As we've just had Social Media Week, I’ve been thinking about the unnatural relationship between the commercial considerations of brands and the social motivations of their customers.
If we admit it’s ludicrous to create a formula for making friends in the real world, then it’s also difficult to preach to brands on a definitive way to engage fans online. That’s because social media to a lot of people is considered respite from advertising.
The only way to advertise is to make sure your content is engaging enough to be considered not content. If you can do that, your adverts will be shared, my son.
With 100 hours of content uploaded to YouTube every minute, your brand has to understand the alchemy of boredom. Thankfully, Unruly Media has been taking steps to bring some sanity to sharing.
I might not be the best qualified to write this article. I’m a young upstanding man of 28 years, so I was 13 when Google came along.
I haven’t known work, barely known play, and certainly haven’t known facial hair to exist without Google (some say I still don’t know about those things).
Google has done so much, not just ensured we never again have to climb up ladders in libraries, ask strangers for directions or call directory enquiries ever again.
I’ve been exploring the Google timeline for nuggets of interest on Google’s 15th birthday...
Vine is beautiful. It costs nothing but time, it rewards creativity, trial and error, and patience. Many brands have made great use of Vine, and the medium is magic when its potential is realised.
So we thought we'd see what we could get our audience to create, to promote the Festival of Marketing, where Ian Padgham, Professional Viner, is one of the many speakers at our PUNCH event, just one part of a packed week.
We're giving away some Festival passes, and some tickets to Marketing Frenzy, the week's showstopping party at Fabric in London.
So without further ado, here are our first winners. We've still got some tickets to give away, so send in your entries and we'll do another roundup next week.
Sending email attachments to pitch for work is starting to feel like an ugly way to present your hard-crafted work to clients.
Marvel has been created to smooth this process via Dropbox, allowing files to be converted to prototypes once uploaded.
I spoke to Murat Mutlu, Product Designer and Co-Founder about Marvel app.
Hello there! Yes, there are many whimsical, irreverant, hilarious web roundups on the market. This, however, is the most delectable, growing in stature, as it does, with each mouthful.
This week we can boast coelacanths, wibbling arse desserts and Rush Limbaugh.
Join me in saluting Matt Owen for finding a lot of this stuff. Enjoy your severance pay, Matt!
After looking at the pros and cons of NFC (near field communication), it’s clear there’s a place for tapping to enjoy content as well as to pay for products.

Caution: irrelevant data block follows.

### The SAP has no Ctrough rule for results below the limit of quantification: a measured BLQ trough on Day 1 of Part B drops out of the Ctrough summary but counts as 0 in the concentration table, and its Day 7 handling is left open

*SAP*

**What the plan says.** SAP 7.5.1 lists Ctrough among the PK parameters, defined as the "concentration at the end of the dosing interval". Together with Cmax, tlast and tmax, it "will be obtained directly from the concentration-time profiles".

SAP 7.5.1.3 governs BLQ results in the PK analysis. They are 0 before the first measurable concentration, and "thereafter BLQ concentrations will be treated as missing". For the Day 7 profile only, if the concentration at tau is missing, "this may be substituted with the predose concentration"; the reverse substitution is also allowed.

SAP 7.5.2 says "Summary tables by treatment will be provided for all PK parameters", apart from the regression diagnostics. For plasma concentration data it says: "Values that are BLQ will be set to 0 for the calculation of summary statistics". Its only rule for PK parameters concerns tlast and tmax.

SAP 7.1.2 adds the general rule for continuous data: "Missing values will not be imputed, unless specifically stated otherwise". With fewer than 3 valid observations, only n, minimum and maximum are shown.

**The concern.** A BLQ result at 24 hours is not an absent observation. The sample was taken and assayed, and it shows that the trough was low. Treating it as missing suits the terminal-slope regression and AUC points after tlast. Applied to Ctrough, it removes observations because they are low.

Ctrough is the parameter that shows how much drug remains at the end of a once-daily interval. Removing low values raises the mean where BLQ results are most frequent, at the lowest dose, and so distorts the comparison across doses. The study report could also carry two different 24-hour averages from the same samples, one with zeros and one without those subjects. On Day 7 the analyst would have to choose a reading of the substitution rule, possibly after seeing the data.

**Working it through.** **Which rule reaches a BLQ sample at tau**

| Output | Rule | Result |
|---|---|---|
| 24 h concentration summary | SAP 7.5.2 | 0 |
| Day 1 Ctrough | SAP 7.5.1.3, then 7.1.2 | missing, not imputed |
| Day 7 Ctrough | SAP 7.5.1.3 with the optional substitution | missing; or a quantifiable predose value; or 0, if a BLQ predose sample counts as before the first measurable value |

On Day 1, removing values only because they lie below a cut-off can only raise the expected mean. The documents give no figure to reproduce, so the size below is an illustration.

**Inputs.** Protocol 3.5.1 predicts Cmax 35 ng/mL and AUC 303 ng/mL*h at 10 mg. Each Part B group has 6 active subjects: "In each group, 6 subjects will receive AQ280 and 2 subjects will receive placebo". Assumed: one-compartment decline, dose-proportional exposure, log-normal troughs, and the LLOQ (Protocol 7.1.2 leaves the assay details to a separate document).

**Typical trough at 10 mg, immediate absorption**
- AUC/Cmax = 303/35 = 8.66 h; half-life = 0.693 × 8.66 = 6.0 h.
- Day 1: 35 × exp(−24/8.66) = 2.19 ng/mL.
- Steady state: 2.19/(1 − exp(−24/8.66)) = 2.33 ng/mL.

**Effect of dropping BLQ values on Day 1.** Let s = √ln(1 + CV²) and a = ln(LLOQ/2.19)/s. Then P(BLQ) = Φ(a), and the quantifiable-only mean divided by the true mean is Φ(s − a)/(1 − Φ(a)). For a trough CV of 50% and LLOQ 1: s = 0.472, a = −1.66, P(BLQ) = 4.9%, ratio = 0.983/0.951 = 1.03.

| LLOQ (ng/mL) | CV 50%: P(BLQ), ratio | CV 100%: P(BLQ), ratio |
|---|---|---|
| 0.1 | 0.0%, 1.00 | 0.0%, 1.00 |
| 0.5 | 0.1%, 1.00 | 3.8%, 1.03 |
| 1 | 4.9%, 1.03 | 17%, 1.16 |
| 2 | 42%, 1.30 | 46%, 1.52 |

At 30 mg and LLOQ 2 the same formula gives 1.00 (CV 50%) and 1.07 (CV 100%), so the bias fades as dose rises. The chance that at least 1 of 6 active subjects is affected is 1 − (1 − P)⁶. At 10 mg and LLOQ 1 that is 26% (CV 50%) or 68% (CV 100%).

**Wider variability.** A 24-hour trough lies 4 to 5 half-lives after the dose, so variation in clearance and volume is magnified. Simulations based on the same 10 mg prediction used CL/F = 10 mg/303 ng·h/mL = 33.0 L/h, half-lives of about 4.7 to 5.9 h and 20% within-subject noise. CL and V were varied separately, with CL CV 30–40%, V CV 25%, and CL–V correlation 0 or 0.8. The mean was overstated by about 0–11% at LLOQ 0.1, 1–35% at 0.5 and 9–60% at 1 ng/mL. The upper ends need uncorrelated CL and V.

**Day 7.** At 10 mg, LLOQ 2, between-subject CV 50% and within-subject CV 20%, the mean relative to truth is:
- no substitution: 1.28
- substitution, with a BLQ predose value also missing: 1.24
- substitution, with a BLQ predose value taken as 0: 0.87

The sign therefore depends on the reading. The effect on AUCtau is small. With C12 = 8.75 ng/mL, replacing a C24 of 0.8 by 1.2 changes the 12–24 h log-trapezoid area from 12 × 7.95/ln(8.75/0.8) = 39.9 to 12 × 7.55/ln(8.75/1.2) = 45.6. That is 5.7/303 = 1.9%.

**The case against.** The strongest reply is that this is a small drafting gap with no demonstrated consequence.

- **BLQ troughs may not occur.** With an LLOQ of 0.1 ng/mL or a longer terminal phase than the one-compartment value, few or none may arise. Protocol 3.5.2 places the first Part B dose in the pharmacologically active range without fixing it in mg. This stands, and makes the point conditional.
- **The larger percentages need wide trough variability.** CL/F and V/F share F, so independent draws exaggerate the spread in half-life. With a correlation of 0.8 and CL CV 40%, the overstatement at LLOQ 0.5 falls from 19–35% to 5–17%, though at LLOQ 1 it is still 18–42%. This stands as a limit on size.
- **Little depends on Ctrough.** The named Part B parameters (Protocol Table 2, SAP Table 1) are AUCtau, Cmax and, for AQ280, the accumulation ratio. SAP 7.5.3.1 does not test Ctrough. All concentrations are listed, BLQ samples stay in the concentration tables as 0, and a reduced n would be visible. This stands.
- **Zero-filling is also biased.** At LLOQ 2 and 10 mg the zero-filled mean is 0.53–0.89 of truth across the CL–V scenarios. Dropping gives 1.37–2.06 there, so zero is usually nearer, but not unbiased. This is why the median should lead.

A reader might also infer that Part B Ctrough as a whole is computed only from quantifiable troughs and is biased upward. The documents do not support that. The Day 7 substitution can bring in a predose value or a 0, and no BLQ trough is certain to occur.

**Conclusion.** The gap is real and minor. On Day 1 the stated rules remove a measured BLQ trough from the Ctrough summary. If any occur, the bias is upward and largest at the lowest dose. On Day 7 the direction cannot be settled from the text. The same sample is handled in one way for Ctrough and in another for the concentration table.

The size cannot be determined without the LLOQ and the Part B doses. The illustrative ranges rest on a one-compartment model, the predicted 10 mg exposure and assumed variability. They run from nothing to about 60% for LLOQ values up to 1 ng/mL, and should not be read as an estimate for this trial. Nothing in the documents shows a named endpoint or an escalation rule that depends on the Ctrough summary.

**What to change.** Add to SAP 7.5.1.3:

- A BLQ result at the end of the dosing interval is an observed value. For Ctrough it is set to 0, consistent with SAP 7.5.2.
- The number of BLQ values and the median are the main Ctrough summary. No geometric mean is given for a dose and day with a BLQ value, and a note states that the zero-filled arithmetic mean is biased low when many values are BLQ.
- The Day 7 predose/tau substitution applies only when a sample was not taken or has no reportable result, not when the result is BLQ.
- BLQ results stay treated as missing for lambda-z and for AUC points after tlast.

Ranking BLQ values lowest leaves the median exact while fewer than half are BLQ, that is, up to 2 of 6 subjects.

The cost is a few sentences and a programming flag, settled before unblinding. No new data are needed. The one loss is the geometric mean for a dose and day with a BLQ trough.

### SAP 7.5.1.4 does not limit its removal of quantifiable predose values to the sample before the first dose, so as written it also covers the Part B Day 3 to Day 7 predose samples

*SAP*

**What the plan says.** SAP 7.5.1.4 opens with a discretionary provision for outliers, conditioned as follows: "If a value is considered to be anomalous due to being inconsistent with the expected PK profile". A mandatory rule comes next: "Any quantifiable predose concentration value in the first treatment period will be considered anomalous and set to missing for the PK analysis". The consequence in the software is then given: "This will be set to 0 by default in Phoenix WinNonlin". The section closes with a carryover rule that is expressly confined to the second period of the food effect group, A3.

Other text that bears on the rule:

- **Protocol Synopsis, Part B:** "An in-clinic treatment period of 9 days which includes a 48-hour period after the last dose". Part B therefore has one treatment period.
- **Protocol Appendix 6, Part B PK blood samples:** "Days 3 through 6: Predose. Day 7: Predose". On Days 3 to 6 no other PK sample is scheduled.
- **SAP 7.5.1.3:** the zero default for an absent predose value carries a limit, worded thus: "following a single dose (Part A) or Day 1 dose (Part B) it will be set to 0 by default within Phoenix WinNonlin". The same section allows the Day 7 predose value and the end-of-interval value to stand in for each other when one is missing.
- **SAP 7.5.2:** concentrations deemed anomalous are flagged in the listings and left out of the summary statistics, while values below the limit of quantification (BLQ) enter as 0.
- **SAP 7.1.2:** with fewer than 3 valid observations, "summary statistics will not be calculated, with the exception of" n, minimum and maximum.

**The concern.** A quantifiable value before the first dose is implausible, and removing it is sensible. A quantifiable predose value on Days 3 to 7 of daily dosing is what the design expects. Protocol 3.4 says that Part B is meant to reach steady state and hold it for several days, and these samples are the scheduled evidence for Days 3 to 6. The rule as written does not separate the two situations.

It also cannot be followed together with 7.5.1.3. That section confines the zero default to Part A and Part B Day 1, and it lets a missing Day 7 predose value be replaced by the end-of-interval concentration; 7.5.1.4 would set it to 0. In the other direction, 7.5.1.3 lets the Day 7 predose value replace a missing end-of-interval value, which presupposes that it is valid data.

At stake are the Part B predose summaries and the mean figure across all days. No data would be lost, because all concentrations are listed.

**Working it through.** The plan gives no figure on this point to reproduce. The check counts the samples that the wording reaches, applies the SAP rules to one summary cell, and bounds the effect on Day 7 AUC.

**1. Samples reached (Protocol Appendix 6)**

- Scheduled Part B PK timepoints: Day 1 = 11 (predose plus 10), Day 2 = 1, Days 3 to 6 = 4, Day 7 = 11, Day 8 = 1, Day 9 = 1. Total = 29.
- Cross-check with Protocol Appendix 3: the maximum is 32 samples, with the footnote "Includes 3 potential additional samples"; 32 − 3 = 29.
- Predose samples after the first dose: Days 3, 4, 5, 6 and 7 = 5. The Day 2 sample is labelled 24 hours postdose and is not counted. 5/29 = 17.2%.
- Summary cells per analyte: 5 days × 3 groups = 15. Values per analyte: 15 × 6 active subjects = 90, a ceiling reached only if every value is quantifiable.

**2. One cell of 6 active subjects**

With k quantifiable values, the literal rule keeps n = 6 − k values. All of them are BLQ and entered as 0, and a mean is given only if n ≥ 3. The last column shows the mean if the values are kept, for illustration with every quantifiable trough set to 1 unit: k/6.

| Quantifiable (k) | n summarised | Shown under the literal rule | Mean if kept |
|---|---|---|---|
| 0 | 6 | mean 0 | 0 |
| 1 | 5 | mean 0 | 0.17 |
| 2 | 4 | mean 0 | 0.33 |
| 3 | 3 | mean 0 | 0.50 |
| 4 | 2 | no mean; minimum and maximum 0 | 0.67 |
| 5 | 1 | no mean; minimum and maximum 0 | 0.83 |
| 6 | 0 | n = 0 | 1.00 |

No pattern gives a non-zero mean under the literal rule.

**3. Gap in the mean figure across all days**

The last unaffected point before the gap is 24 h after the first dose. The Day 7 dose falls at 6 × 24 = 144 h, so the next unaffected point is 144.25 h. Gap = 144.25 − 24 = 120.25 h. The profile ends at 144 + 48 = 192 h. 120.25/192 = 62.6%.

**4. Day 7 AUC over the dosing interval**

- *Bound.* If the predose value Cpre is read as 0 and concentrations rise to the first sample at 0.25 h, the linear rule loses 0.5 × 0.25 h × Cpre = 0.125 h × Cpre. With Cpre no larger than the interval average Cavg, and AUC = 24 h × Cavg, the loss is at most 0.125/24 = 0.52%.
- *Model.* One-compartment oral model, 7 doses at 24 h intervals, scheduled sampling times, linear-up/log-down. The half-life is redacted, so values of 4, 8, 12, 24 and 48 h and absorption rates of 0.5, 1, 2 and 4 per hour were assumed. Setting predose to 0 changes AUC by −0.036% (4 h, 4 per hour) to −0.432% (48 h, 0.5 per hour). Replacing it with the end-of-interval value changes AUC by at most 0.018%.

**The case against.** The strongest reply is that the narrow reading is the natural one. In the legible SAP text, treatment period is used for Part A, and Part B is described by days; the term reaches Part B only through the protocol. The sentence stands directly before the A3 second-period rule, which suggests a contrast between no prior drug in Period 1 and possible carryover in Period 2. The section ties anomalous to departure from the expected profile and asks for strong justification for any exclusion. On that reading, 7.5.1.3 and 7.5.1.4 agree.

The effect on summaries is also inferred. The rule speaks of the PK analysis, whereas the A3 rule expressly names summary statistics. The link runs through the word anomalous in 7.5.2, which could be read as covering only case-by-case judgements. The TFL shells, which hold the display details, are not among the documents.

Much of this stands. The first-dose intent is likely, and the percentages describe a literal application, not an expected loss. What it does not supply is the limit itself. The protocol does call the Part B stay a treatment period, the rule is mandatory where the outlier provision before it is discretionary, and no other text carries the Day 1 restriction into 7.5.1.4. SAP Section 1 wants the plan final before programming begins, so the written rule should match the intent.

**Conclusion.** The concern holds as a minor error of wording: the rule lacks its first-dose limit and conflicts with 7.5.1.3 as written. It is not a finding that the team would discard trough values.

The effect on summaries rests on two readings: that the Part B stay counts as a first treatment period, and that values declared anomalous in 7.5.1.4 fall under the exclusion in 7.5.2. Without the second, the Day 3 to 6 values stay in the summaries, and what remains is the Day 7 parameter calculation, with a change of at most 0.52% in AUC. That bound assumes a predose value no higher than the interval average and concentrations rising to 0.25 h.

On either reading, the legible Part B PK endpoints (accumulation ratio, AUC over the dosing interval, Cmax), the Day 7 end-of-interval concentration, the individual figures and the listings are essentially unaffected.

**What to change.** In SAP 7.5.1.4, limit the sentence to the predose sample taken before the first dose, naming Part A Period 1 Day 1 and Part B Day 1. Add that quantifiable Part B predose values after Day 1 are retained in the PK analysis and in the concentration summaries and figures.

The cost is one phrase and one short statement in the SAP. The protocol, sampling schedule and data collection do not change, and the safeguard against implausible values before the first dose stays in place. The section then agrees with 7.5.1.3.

However, the customer’s willingness to tap a poster with their phone is dependent on how well many initial NFC campaigns are carried out. Some clunky efforts, with terrible landing pages and insufficient incentives have risked putting users off for good.
This is changing as brands start to use the technology in better surroundings and to better purpose. A mall is the perfect environment to encourage users to tap with their friends.
To that end, from this week, shoppers can “turn on, tap and enjoy” content and competitions at Westfield shopping centres in London through CBS Outdoor digital pods, which use Proxama’s TapPoint NFC platform.
Webinars are annoying, ultimately, because we are designed for face to face communication. However, they are extremely useful if your colleagues and customers are ‘global’.
There are many annoying things about webinar tech, but most of them centre on UX. And central to UX is getting your language right.
Webex, as my chosen example, simply didn’t work with a good copywriter when laying out its back-end and webinar UI. I can’t speak for others such as Adobe Connect, as I haven’t used them myself.
I don’t think Webex is attempting to appear natty or complex, using slightly mystifying words or combinations of words. It’s just badly written.
Here are some examples:
This week, we’ve been singing the praises of Colston Hall’s new website (it’s a concert hall in Bristol, England).
We’re not going to gush any more, but we thought our readership might be interested to hear from agency and client, as to the process of redesign. What were the hopes, fears, successes, failures? How did the tender process go down? What happens next?
Attempting to answer some of these questions, I’ve been talking to Carly Heath, Marketing and Press Officer at Colston Hall, and Graeme Swinton, Creative Director at Palace.
Ebay has launched 'Click and Collect' for UK merchants, who will be able to use their own collection services or utilise the click and collect points at Argos stores.
This is to be followed in 2014 by eBay Now, a pilot one-hour delivery service beginning in London.
Amazon lockers and Amazon Collect+ stores are also springing up, as well as many supermarkets allowing timed locker collection of online orders, so it seems the click and collect invasion is gathering pace.
hungryhouse and Just Eat transformed the takeaway industry in the UK. Now Butterware has joined the fray, providing websites that enable online ordering for the lunch-to-go market.
I spoke to Graeme Simpson, Managing Director and Developer, and quizzed him about the young company.